Course Content - Math

As mathematician and author Oleg Gleizer says, "Math is freedom. If we don't know math, our choices are so limited."

Pre Algebra Honors 

  • Students in pre-algebra use problem solving, mathematical communication, mathematical reasoning, connections, and representations to integrate understanding within this course.
  • Students in pre-algebra focus on mastering rational numbers. Rational numbers play a critical role in the development of proportional reasoning and advanced mathematical thinking. The study of rational numbers builds on the understanding of whole numbers, fractions, and decimals developed by students in earlier grades. Proportional reasoning is the key to making connections to most middle school mathematics topics.
  • Students develop an understanding of integers and rational numbers by using concrete, pictorial, and abstract representations. They learn how to use equivalent representations of fractions, decimals, and percents and recognize the advantages and disadvantages of each type of representation. Flexible thinking about rational-number representations is encouraged when students solve problems.
  • Students develop an understanding of the properties of operations on real numbers through experiences with rational numbers and by applying the order of operations.
  • Students use a variety of concrete, pictorial, and abstract representations to develop proportional reasoning skills. Ratios and proportions are a major focus of mathematics learning in the middle grades.

Algebra 1 Honors 

Algebra 1 Honors establishes the groundwork for the study of higher-level math classes. Primary topics studied are linear equations, inequalities, polynomials, factoring, exponents, lines, systems of equations, and graphing techniques. The relations and properties are dealt with in the domain of real numbers, which includes rational and irrational numbers. Basic objectives are to help the student

  • Understand the structure of Algebra,
  • Acquire facility in applying algebraic concepts to problem solving, and prepare for Geometry.

Success in Algebra I must be encouraged and emphasized since it is an accurate indicator of future success.

Algebra is:

  • Using the things you know to figure out what you want to know.
  • Thinking about the relationships between things and how changing one thing affects everything else.

The tools of Algebra let us understand, model, and solve the problems faced in the real world. From budgeting, business planning, science, to vacation planning, Algebraic tools can be used every day.

Geometry Honors 

The focus of learning in Geometry Honors is on points, lines, planes, two-dimensional shapes, three-dimensional shapes and their relationships, logic and reasoning, coordinate geometry, introductory trigonometry, and transformations. Emphasis is placed on the description and use of inductive, deductive, and intuitive reasoning skills. Students will focus on comparisons between figures concerning surface areas, volumes, congruency, similarity, transformations, and coordinate Geometry. Algebra I skills are used throughout the course.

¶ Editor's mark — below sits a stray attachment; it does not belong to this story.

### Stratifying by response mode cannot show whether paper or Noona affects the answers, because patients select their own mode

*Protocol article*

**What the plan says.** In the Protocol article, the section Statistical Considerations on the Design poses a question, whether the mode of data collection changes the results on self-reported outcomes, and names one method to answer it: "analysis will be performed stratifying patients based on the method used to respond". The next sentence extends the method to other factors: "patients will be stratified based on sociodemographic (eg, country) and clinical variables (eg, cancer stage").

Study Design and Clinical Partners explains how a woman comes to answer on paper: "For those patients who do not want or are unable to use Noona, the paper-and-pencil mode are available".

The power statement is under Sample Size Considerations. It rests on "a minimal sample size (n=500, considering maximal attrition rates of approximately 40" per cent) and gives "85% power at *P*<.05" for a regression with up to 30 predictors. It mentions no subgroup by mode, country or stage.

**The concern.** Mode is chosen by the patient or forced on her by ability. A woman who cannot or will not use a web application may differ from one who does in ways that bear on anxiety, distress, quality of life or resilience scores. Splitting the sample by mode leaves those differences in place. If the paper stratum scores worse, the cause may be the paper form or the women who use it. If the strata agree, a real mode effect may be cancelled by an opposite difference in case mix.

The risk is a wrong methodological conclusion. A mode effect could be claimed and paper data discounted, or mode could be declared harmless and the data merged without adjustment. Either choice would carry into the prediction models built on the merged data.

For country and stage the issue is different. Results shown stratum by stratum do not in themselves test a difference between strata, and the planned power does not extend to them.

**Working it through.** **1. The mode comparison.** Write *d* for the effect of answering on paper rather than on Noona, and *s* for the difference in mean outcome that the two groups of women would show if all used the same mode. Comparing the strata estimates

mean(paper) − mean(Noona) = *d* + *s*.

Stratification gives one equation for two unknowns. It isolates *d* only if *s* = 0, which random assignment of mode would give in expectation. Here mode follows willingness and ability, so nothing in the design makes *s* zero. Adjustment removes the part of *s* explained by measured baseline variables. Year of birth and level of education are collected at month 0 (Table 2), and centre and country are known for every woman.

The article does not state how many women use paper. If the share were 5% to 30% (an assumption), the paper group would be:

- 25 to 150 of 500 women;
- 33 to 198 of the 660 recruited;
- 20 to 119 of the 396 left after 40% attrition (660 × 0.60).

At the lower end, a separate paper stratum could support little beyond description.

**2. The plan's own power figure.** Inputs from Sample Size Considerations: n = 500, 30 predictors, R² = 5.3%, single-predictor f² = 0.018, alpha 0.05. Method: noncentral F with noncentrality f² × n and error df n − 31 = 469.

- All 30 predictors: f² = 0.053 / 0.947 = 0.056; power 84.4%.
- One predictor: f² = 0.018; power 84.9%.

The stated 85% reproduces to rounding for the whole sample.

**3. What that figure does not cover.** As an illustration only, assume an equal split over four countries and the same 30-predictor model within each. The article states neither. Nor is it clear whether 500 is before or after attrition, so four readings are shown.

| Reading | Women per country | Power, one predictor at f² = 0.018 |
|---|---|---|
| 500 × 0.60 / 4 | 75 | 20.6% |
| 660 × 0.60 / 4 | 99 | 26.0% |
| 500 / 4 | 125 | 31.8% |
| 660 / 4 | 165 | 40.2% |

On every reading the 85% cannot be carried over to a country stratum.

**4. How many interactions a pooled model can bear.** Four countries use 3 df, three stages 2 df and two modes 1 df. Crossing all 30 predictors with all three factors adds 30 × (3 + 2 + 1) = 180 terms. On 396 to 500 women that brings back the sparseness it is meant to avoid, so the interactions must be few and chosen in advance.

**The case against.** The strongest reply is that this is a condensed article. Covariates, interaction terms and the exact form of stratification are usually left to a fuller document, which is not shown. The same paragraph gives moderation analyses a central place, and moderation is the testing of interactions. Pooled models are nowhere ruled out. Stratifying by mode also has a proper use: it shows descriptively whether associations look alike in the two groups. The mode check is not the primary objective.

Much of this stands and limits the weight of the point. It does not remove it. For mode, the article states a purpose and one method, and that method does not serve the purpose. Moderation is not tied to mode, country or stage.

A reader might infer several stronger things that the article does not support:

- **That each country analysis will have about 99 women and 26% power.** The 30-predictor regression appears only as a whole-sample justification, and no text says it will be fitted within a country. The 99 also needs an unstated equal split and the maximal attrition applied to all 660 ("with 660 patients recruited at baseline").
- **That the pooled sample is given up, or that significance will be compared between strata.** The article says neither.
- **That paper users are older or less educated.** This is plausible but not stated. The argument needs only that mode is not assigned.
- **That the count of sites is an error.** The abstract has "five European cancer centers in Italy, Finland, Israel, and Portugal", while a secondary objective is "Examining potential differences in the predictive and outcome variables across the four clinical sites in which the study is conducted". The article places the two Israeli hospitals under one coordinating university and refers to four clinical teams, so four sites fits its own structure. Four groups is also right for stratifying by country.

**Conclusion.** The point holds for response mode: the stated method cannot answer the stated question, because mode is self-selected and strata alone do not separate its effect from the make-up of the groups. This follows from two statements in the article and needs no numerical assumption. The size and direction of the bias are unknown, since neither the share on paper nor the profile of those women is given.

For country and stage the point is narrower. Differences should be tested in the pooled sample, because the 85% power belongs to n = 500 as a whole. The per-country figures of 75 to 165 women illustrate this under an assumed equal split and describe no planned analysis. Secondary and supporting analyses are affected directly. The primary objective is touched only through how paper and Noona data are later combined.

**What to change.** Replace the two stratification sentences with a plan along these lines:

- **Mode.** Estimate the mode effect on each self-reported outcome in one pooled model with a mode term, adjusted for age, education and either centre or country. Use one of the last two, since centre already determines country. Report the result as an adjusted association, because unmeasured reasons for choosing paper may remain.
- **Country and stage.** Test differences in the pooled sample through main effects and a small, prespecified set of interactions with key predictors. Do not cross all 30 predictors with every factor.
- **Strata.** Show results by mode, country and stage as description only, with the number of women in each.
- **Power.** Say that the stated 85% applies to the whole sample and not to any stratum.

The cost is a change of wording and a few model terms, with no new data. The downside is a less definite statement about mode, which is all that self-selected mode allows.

Geometry is:

  • Using the shapes and properties we know to figure out what you want to know.
  • Thinking about the relationships between things and how changing one thing affects everything else.

The world around us is three-dimensional. Shapes, volumes, and their relationships show up in almost everything we do – crafts, construction, medicine, planning and design, and even playing in virtual worlds.

Algebra II/Trigonometry Honors 

This course is an extension of Algebra I and provides further development of the concept of functions.

Topics include:

  • Relations, functions, equations and inequalities, Conic sections, Polynomials, Algebraic fractions, Logarithmic and exponential functions, Sequences and series, and Counting principles.

Be reminded, Algebra 2 is NOT an introductory course and topics learned in Algebra 1 will be built upon. This Algebra 2 course is taught at the college preparatory level and taught for proficiency on university admission tests.


Statistics will introduce students to the major concepts and tools for collecting, analyzing and drawing conclusions from data.

Students are exposed to four broad conceptual themes:

  • Exploring Data: Describing patterns and departures from patterns
  • Sampling and Experimentation: Planning and conducting a study
  • Anticipating Patterns: Exploring random phenomena using probability and simulation
  • Statistical Inference: Estimating population parameters and testing hypotheses

Information is everywhere in the modern world. Our students need to understand what the information does and does not mean to be fully functioning parts of our society. Our students must learn how to obtain, analyze, synthesize, evaluate, critique, and draw inferences from statistics.


Precalculus will extend students knowledge of algebra and trigonometry to further prepare them for university level courses in mathematics and science. Important topics covered include:

  • Functions and graphs: linear, polynomial, rational, exponential, logarithmic, and trigonometric, Analytic trigonometry, Systems of equations and inequalities, Analytic geometry, Matrices and determinants, and Sequences.


This course covers functions including parametric, polar, and vector representations, use of graphs, derivatives and their applications, differentials, limits, integrals and their applications, and infinite series.

Calculus ties together all of the mathematical skills learned in Algebra, Geometry, and Trigonometry and proves many of the theorems and formulas that were discovered and used in these previous courses. Calculus prepares students for many careers and is a requirement for several major areas of study.